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What Is the Relationship between Colonoscopy and Endoscopy?

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  • Written By: Kathy Heydasch
  • Edited By: O. Wallace
  • Last Modified Date: 09 November 2016
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A colonoscopy and endoscopy refer to virtually the same type of procedure, but the difference is the part of the body being examined. A colonoscopy is simply a specialized type of an endoscopy. Both are methods of looking inside the body with a small tube called an endoscope, but a colonoscopy focuses specifically on examining the colon.

In both a colonoscopy and endoscopy, the rigid or flexible tube used in the procedure is called an endoscope. The endoscope may have a camera on the end and some means of lighting the internal organs or paths taken by the tube. In addition, it has a built-in means of transmitting the image back to the doctor or technician evaluating the colonoscopy and endoscopy.

The goal of both procedures is to retrieve as much information as possible while being as minimally invasive as possible. In many cases, surgery can be avoided through the use of one of these techniques, or the procedures may reveal valuable information that dictates that surgery is the only option to cure whatever is ailing the patient. There are minor risks involved in a colonoscopy and endoscopy. These include soreness at the site of entry, internal or external infections, and occasional side effects of sedation.

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In a colonoscopy, an endoscope is inserted through the anus to examine the colon and small bowel. The endoscope will illuminate the inside of the body and allow for the diagnosis of ulcerations or polyps within the colon. The procedure also allows for the biopsy of suspect lesions in the colon. In some cases, the lesions can be removed altogether.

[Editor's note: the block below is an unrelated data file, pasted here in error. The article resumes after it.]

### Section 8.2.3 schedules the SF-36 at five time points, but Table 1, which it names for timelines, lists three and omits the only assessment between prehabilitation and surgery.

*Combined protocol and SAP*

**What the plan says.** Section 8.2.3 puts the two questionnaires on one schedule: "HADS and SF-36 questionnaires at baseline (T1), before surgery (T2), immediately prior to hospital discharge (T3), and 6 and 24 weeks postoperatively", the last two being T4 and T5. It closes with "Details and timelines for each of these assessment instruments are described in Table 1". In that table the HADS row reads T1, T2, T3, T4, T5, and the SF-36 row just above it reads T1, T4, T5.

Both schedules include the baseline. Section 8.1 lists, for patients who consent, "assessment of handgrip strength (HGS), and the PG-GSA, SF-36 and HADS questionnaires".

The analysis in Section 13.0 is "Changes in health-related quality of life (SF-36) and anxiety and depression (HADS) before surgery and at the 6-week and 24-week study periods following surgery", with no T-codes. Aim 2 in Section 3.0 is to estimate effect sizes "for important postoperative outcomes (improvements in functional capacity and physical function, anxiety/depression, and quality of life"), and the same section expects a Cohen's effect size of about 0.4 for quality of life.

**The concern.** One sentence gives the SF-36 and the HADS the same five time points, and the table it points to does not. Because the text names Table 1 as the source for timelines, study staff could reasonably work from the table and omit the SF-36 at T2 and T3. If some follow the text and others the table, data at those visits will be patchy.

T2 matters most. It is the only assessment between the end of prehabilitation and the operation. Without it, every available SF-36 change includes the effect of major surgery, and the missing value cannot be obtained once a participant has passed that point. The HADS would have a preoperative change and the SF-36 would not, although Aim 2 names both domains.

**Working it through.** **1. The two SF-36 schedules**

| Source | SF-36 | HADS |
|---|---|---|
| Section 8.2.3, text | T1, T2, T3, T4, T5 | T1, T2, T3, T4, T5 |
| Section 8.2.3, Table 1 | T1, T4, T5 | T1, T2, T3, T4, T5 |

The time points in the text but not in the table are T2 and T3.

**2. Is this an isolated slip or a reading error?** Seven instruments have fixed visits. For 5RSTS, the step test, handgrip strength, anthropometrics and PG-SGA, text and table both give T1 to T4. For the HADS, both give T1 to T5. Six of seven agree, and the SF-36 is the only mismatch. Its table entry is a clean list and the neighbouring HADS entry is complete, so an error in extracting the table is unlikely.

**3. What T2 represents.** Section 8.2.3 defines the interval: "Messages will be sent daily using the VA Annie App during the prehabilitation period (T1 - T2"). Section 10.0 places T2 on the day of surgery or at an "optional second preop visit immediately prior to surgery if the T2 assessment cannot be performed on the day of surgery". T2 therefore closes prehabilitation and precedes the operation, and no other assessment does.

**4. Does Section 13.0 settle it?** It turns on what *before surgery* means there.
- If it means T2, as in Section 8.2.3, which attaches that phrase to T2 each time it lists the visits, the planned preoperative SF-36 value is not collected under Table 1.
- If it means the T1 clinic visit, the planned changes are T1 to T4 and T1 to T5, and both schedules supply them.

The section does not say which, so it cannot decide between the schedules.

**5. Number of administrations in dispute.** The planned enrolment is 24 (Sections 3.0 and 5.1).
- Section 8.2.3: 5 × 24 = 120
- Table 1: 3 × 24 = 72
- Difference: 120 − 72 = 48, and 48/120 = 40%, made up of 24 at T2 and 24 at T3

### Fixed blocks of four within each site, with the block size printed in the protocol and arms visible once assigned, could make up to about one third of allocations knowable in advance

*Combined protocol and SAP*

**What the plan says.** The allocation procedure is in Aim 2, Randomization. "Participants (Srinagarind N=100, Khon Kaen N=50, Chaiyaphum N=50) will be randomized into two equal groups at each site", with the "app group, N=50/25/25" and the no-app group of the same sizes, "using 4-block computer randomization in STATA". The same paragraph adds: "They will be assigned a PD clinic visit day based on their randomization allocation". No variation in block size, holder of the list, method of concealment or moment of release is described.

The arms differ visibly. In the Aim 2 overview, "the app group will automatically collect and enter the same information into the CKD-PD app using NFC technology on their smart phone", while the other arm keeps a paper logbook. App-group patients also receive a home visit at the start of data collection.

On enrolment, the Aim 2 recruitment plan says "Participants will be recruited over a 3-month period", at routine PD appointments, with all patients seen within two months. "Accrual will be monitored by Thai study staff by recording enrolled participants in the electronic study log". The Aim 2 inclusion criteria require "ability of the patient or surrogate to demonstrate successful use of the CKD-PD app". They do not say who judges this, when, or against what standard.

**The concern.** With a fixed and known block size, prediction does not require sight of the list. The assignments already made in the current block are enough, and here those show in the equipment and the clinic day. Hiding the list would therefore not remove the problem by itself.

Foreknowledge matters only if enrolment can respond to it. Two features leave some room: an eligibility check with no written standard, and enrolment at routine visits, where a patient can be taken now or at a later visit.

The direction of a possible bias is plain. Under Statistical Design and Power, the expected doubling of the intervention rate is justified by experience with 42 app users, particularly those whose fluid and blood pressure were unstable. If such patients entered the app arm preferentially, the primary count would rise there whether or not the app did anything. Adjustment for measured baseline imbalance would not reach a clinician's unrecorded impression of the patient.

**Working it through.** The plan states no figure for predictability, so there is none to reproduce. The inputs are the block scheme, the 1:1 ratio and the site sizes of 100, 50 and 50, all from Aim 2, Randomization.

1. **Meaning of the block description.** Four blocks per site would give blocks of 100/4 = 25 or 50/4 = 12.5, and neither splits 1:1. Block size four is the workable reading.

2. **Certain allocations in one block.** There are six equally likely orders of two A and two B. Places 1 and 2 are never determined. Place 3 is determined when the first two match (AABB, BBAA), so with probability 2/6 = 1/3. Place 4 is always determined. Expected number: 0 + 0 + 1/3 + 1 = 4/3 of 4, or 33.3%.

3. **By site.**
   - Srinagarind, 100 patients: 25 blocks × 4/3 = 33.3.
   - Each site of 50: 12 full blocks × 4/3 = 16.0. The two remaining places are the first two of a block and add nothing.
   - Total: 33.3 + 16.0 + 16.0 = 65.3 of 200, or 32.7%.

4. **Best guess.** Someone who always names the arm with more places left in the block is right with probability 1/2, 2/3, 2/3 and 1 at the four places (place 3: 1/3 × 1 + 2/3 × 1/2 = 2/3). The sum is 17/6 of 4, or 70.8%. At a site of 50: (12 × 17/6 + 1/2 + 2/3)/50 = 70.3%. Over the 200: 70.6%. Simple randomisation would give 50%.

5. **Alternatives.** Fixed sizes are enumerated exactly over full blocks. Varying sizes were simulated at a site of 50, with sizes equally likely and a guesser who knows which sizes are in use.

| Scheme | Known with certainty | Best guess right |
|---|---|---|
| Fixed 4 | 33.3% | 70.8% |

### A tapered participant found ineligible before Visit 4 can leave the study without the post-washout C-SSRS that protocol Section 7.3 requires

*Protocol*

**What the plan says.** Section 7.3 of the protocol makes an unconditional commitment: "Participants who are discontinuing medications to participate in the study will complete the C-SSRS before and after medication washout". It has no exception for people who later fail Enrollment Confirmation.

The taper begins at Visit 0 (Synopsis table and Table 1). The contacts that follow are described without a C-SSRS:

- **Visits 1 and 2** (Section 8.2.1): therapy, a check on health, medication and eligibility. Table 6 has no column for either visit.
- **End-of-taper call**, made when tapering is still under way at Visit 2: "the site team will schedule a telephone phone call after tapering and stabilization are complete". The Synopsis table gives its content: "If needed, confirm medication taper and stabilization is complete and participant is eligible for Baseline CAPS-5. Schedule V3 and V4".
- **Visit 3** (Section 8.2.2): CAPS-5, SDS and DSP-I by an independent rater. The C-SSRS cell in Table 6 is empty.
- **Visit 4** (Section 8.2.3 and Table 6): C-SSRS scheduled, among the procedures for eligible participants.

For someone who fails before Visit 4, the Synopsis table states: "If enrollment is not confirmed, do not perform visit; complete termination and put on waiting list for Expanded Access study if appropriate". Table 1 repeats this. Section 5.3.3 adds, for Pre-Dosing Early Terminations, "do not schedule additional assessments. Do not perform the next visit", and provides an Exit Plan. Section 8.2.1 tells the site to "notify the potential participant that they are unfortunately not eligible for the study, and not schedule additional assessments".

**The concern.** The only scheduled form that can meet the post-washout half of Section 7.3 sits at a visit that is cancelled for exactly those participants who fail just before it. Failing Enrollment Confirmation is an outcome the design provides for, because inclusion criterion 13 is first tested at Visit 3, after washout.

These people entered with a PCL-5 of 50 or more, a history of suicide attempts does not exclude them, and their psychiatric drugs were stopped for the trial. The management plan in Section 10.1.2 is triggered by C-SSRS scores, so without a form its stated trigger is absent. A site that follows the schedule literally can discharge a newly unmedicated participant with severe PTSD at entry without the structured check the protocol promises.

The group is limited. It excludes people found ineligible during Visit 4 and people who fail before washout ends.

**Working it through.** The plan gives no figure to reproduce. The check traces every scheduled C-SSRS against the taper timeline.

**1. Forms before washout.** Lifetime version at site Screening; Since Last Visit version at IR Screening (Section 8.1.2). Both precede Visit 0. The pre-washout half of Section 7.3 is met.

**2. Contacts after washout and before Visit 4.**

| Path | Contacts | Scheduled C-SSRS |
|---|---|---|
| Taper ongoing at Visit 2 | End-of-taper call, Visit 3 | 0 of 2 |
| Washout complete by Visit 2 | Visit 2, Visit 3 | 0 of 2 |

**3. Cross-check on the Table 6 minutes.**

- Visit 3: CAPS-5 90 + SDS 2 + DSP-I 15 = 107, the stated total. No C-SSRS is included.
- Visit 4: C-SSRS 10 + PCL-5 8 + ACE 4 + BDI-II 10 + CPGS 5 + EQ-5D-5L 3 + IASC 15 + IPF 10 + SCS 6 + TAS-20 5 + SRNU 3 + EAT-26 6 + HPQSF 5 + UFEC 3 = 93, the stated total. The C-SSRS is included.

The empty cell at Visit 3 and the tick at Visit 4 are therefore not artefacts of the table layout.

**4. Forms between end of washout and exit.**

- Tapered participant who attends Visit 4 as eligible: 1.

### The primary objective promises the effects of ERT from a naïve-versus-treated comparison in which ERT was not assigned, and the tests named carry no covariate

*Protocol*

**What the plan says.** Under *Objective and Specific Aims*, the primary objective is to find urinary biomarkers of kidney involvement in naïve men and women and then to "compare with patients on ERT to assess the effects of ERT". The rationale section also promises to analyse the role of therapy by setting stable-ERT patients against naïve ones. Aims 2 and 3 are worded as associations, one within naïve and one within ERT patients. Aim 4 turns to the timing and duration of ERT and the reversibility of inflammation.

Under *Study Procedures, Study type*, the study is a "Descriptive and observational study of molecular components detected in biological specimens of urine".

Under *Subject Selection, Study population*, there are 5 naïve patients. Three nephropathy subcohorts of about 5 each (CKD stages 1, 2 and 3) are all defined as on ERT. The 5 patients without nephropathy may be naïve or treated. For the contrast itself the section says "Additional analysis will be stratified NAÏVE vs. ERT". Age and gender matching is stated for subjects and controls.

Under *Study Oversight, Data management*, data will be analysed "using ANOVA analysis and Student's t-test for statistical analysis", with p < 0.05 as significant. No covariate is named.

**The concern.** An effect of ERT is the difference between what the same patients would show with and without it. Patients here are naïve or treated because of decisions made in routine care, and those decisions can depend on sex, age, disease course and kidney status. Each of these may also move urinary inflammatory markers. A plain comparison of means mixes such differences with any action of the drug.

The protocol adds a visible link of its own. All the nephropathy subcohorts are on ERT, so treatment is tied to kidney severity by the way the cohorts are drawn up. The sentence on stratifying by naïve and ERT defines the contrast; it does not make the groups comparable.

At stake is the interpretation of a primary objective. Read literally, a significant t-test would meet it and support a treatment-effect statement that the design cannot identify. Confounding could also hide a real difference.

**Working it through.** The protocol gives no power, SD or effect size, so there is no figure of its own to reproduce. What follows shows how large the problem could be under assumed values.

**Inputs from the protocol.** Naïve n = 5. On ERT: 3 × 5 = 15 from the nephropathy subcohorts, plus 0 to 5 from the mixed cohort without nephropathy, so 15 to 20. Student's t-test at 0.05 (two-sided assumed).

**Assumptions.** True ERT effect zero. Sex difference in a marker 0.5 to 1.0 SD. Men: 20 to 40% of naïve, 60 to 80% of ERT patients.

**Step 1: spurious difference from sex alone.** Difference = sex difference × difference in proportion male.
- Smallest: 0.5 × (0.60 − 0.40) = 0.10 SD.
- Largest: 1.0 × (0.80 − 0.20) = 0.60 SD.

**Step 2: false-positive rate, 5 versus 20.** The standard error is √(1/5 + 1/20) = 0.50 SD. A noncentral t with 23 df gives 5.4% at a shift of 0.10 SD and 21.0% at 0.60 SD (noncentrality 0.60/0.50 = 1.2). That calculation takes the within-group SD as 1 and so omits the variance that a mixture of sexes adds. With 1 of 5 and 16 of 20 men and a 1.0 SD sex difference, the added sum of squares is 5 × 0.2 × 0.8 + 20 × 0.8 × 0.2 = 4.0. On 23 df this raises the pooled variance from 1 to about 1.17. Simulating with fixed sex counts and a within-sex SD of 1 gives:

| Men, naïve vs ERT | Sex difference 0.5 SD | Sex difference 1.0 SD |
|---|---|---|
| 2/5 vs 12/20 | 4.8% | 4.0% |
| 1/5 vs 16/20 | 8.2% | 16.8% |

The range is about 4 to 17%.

An endoscopy in general can have many different applications. One of the most common is a gastrointestinal tract (GI) endoscopy. The GI endoscopy can examine the stomach, esophagus, duodenum, small intestine, large intestine (colonoscopy) and bile duct. The anus and rectum can also both be magnified and examined using an endoscope.

The respiratory tract, ears, urinary tracts, and the female reproductive system are also common targets for endoscopies. While pregnant, an endoscope can be used to examine the amnion (called an amnioscopy) and the fetus itself (fetoscopy). These procedures typically do not require any type of incision, but the examination of some organs or closed cavities may require a small surgical cut. Such is the case with inspection of the pelvic or abdominal cavity (laparoscopy), a joint (arthroscopy), or organs of the chest (mediastinoscopy or thoracoscopy).

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anon969226
Post 3

What is the percentage of the damage done with this type of surgery? What is the cure rate of the success rate of doing it if you do find a polyp? If it's malignant, it has probably spread. It seems like it's just a way to generate a lot of money. What does that mean? What is the success rate of colonoscopies? How many actually lead to be a limitation and/or cancer and then probably, most importantly, how do you get rid of the cancer if you find out it's malignant?

Mykol
Post 2

Both my husband's mother and father passed away from colon cancer, so preparing for a colonoscopy is something that he is very familiar with. Many times this type of cancer can be treated successfully if it is caught early.

Also, if you know you have this history in your family, you can make dietary changes that may help prevent this disease. Having a colonoscopy if never a fun thing to think about, but the peace of mind is worth the time, trouble and cost.

John57
Post 1

It is amazing what they can see and discover with a tube that has a camera attached to it. If you have a history of colon cancer in your family, many times your doctor will recommend a screening colonoscopy earlier than the age of 50.

My mother had colon cancer, so I had to begin screenings at the age of 45. They wanted to begin testing me 10 years before the age she was first diagnosed. I then have to follow up and have a colonoscopy every five years.

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